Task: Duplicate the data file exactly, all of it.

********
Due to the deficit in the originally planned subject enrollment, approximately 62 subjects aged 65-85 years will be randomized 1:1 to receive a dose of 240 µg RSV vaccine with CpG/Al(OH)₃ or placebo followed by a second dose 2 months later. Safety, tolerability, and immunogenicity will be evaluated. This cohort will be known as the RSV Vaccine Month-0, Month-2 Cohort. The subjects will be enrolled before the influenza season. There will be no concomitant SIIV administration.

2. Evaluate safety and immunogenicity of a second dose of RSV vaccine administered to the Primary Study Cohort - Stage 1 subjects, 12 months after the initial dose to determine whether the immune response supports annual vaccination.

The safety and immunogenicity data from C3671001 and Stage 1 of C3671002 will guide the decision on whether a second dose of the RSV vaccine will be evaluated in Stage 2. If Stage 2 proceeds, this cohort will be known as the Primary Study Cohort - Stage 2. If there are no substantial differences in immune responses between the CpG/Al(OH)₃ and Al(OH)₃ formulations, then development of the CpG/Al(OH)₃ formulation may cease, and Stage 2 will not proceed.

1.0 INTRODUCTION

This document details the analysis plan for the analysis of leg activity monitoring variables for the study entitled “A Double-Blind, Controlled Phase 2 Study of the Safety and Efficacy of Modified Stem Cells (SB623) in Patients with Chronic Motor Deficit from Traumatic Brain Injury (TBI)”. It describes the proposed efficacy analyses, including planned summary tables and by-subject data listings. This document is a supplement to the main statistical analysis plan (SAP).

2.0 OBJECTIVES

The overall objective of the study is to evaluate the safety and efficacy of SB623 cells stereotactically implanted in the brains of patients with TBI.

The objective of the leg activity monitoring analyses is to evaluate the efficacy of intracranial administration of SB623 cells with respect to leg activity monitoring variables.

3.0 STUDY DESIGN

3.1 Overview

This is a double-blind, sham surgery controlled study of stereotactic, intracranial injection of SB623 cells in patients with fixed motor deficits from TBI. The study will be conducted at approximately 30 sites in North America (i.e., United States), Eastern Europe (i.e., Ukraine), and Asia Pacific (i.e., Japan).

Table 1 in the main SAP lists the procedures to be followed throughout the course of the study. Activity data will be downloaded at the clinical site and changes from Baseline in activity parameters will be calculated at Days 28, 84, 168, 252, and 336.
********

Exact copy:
Due to the deficit in the originally planned subject enrollment, approximately 62 subjects aged 65-85 years will be randomized 1:1 to receive a dose of 240 µg RSV vaccine with CpG/Al(OH)₃ or placebo followed by a second dose 2 months later. Safety, tolerability, and immunogenicity will be evaluated. This cohort will be known as the RSV Vaccine Month-0, Month-2 Cohort. The subjects will be enrolled before the influenza season. There will be no concomitant SIIV administration.

2. Evaluate safety and immunogenicity of a second dose of RSV vaccine administered to the Primary Study Cohort - Stage 1 subjects, 12 months after the initial dose to determine whether the immune response supports annual vaccination.

The safety and immunogenicity data from C3671001 and Stage 1 of C3671002 will guide the decision on whether a second dose of the RSV vaccine will be evaluated in Stage 2. If Stage 2 proceeds, this cohort will be known as the Primary Study Cohort - Stage 2. If there are no substantial differences in immune responses between the CpG/Al(OH)₃ and Al(OH)₃ formulations, then development of the CpG/Al(OH)₃ formulation may cease, and Stage 2 will not proceed.

1.0 INTRODUCTION

This document details the analysis plan for the analysis of leg activity monitoring variables for the study entitled “A Double-Blind, Controlled Phase 2 Study of the Safety and Efficacy of Modified Stem Cells (SB623) in Patients with Chronic Motor Deficit from Traumatic Brain Injury (TBI)”. It describes the proposed efficacy analyses, including planned summary tables and by-subject data listings. This document is a supplement to the main statistical analysis plan (SAP).

2.0 OBJECTIVES

The overall objective of the study is to evaluate the safety and efficacy of SB623 cells stereotactically implanted in the brains of patients with TBI.

The objective of the leg activity monitoring analyses is to evaluate the efficacy of intracranial administration of SB623 cells with respect to leg activity monitoring variables.

3.0 STUDY DESIGN

3.1 Overview

This is a double-blind, sham surgery controlled study of stereotactic, intracranial injection of SB623 cells in patients with fixed motor deficits from TBI. The study will be conducted at approximately 30 sites in North America (i.e., United States), Eastern Europe (i.e., Ukraine), and Asia Pacific (i.e., Japan).

Table 1 in the main SAP lists the procedures to be followed throughout the course of the study. Activity data will be downloaded at the clinical site and changes from Baseline in activity parameters will be calculated at Days 28, 84, 168, 252, and 336.